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A Minnesota federal court rejected trademark and
cybersquatting claims levied against a borrower that created a website to warn consumers
about what it perceived to be a lender's fraudulent business practices. Jalin Realty Capital Advisors v. A Better
Wireless, 2013 U.S. Dist. LEXIS 2461 (D. Minn. January 8, 2013) [enhanced version available to lexis.com subscribers].
The borrower, A Better Wireless (ABW), could not be found liable
for cybersquatting because there was no evidence to conclude that it had acted
with a bad faith intent to profit. On the trademark claim, the court held that the
plaintiff, Jalin Realty Capital Advisors (Jalin), had not shown that it used
the mark "JRCA" in connection with its services or that
"JRCA" identified Jalin as the provider of its services in the minds
ABW, which had sought a loan from Jalin, created a website
with the domain name "jrca.info" and used the website to warn consumers
about what it perceived to be Jalin's fraudulent business practices. Jalin
sued, asserting multiple claims, including cybersquatting, trademark
infringement and appropriation of personal name and likeness.
ABW argued that it registered the domain name
"jrca.info" and maintained the website in a legitimate, good faith
attempt to warn other consumers about what it believed were Jalin's fraudulent
business practices. Jalin countered that ABW knew that it was posting incomplete,
inaccurate information. However, Jalin offered no evidence suggesting that ABW
intended to profit by creating the website.
"Jalin does not allege that ABW offered to sell the domain
name to Jalin or anyone else," the court said, noting that cybersquatting
required a bad faith intent to profit. "[N]or does Jalin allege that ABW
offered to take down the website in exchange for money."
Jalin's claim of common law trademark infringement failed
because there was no evidence that Jalin ever used the mark "JRCA."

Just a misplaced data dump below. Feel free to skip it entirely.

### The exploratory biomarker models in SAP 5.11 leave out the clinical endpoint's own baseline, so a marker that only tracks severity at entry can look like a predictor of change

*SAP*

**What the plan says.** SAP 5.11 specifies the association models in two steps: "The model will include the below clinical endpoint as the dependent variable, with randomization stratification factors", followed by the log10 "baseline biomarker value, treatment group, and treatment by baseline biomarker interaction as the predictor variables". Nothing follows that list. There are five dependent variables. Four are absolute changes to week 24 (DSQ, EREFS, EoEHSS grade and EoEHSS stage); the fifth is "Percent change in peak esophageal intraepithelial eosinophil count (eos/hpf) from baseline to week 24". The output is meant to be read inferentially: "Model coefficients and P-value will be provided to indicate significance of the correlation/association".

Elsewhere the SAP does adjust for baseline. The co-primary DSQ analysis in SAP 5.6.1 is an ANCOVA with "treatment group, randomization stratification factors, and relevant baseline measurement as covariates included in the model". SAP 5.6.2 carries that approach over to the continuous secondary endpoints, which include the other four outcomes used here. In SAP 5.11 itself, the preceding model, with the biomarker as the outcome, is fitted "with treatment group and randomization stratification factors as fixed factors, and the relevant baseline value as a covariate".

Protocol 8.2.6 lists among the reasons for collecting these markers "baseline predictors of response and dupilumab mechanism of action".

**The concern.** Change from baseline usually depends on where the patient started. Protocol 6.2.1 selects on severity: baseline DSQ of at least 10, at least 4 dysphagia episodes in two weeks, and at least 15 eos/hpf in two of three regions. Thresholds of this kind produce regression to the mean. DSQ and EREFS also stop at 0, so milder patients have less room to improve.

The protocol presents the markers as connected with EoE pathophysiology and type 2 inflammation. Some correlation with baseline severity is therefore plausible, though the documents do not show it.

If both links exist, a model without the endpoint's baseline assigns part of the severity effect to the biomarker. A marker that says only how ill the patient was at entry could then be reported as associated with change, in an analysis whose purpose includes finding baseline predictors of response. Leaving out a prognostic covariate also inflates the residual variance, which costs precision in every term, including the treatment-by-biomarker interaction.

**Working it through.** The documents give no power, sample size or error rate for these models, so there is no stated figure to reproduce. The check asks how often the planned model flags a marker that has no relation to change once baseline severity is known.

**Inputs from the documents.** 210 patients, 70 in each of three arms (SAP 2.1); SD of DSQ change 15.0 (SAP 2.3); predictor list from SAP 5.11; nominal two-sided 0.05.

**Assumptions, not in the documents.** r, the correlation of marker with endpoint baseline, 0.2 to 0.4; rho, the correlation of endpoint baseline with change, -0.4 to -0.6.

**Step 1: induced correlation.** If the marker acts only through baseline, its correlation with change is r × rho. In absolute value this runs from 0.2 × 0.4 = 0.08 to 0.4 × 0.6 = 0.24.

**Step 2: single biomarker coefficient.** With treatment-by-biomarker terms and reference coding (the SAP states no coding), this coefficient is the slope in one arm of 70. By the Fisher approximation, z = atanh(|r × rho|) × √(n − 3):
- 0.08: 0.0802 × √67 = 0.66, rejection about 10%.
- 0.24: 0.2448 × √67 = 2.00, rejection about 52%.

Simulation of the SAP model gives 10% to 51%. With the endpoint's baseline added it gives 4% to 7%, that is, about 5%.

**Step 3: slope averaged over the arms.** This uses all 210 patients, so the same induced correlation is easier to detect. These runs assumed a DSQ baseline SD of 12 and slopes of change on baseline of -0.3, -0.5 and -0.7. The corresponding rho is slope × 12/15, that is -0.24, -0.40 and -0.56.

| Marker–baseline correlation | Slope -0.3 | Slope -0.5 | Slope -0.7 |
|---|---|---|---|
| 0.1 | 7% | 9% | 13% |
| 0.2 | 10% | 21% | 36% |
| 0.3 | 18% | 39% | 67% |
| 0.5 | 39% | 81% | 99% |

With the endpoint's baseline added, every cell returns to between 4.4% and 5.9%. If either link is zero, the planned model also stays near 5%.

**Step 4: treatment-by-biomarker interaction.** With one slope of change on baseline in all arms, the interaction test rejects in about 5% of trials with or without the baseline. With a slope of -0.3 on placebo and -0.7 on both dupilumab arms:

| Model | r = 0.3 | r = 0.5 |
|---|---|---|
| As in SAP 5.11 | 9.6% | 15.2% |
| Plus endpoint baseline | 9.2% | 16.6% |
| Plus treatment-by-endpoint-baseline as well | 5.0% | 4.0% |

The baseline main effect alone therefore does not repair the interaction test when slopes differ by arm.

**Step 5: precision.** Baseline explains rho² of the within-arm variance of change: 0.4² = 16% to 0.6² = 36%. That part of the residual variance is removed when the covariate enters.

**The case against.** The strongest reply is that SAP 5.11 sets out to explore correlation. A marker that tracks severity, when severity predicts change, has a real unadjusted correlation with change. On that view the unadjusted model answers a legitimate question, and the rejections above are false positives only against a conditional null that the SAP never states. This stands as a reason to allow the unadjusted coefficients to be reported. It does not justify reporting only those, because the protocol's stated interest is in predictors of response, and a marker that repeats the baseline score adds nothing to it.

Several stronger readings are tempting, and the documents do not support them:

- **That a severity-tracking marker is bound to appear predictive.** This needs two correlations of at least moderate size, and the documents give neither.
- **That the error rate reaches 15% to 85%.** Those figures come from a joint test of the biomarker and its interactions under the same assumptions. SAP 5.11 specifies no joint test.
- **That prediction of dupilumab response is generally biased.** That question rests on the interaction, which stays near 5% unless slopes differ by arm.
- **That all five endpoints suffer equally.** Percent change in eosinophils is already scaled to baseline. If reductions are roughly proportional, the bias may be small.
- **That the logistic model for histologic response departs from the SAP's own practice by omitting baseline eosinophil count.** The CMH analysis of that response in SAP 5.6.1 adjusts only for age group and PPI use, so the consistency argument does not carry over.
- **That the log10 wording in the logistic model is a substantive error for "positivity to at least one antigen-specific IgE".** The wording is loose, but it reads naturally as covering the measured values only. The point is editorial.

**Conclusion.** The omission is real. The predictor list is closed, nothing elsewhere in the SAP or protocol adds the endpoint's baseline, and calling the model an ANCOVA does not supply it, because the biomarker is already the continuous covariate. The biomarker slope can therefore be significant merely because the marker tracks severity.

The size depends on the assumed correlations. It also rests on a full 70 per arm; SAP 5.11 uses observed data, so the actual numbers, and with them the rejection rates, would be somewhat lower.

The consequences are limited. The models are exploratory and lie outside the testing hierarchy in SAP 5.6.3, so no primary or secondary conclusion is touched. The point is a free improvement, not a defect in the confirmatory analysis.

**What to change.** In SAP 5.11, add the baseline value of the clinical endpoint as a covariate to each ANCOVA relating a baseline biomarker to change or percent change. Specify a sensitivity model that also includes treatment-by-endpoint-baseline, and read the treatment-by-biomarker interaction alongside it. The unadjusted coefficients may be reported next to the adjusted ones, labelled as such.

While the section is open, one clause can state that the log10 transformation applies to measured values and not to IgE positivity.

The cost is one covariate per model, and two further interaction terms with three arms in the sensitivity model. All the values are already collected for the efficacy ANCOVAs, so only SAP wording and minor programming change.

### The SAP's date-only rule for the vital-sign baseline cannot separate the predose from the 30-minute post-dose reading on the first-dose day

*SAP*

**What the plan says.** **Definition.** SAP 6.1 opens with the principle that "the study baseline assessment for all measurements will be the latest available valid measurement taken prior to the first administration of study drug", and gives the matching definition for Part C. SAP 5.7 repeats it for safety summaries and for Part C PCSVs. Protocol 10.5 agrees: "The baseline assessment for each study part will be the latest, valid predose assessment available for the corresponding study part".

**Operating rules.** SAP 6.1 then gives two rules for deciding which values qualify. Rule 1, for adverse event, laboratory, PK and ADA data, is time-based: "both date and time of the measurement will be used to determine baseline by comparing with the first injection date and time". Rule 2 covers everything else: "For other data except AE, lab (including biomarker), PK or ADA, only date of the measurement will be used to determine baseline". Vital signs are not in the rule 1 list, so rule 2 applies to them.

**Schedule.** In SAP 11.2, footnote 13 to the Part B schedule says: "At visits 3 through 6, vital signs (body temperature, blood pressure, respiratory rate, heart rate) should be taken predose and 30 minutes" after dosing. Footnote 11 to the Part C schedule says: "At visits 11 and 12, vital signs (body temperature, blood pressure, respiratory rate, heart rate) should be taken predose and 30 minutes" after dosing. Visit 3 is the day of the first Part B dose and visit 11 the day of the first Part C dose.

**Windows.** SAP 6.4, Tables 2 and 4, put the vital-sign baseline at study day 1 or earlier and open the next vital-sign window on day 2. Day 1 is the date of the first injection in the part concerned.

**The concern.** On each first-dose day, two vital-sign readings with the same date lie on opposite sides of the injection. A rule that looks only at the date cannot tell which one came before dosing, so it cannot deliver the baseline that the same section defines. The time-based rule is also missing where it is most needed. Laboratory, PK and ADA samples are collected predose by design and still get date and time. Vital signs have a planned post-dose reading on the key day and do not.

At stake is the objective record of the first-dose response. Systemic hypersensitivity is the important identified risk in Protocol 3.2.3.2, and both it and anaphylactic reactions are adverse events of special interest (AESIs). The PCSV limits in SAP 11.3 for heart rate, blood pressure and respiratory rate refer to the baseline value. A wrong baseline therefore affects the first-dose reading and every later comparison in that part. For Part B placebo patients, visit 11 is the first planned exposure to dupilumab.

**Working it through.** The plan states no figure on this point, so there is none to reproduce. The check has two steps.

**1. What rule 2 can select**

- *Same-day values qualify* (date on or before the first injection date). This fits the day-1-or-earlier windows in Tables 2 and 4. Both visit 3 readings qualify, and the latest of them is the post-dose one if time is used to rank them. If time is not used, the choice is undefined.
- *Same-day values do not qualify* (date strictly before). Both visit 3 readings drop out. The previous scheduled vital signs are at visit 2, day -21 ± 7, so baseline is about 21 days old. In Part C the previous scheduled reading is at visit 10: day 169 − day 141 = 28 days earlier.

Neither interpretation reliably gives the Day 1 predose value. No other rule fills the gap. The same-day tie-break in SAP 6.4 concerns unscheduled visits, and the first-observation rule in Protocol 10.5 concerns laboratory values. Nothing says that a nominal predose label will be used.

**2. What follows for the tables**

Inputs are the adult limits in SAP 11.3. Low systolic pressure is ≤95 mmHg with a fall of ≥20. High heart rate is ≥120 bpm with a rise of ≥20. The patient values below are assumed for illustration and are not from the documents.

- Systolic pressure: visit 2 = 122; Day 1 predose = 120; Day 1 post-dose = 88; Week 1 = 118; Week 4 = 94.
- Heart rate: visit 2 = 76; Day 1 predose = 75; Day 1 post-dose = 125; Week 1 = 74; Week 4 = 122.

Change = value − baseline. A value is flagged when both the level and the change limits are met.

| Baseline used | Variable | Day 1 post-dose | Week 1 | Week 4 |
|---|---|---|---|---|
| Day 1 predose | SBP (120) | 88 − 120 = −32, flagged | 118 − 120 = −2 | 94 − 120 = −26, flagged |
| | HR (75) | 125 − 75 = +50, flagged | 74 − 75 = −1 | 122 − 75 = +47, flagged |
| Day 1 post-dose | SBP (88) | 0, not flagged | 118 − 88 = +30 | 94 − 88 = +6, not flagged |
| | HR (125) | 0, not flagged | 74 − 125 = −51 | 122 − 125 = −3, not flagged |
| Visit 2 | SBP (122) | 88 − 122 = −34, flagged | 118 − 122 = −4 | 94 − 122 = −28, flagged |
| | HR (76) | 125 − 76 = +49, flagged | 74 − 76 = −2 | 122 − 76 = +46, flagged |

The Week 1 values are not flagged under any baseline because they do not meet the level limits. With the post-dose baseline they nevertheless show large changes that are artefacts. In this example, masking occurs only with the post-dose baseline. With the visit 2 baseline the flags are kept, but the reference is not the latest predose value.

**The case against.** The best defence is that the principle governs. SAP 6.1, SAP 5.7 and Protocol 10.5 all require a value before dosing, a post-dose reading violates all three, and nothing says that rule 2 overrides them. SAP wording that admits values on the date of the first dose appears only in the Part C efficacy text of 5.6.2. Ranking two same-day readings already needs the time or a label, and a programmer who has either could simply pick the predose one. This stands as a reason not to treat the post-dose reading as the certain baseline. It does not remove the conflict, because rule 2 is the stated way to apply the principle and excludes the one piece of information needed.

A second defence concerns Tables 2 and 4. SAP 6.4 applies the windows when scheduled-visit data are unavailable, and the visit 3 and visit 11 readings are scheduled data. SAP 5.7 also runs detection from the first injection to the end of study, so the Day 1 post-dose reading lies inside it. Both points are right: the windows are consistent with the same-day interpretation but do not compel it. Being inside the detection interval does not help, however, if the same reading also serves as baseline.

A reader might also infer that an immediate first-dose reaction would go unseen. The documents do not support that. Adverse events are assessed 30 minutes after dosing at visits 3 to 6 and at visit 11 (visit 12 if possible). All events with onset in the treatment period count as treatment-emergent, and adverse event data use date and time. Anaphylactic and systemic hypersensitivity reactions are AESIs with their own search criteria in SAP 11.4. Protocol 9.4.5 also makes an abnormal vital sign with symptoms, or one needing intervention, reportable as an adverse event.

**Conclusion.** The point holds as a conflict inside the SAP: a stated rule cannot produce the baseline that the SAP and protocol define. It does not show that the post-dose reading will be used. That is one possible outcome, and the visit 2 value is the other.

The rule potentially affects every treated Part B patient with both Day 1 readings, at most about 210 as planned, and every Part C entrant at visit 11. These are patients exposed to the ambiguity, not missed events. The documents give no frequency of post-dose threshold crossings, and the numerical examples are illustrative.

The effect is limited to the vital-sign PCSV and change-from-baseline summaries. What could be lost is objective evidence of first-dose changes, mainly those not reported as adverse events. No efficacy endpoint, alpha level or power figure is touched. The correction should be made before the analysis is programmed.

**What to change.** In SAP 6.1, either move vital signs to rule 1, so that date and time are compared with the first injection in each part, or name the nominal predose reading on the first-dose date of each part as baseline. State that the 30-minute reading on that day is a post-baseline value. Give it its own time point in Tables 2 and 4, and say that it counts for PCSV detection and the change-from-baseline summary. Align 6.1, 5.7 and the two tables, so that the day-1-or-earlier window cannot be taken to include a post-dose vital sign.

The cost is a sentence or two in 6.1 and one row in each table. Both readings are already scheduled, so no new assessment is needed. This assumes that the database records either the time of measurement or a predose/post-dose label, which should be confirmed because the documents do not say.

Consequently, that mark could not form the basis of Jalin's claim. Likewise,
the court rejected Jalin's trademark claim based on the purported mark "Jalin
Realty Capital Advisors."
"[T]here is no likelihood of confusion as a matter of law,"
the court said. "It is implausible that
consumers would somehow conclude that ABW's website was affiliated with Jalin,
created by Jalin, or sponsored by Jalin."
The court went on to reject Jalin's claim that ABW
appropriated Jalin's name for its own use and benefit when ABW used Jalin's
initials in the domain name of its complaint website.
"Due to its recent adoption," the court noted, "the tort of
appropriation is undeveloped in Minnesota. Whether an appropriation claim is cognizable
on the facts of the present case is a question of first impression in Minnesota."
The court resolved this question against Jalin, underscoring
that no Minnesota court had previously allowed a commercial entity, as opposed
to a human being, to bring an appropriation claim.
"[A}llowing Jalin to bring an appropriation claim would make
Minnesota a major outlier," the court said. "This Court sees no reason to predict
that a Minnesota court would take the seemingly unprecedented step of allowing
Jalin, a commercial entity, to pursue its appropriation claim."
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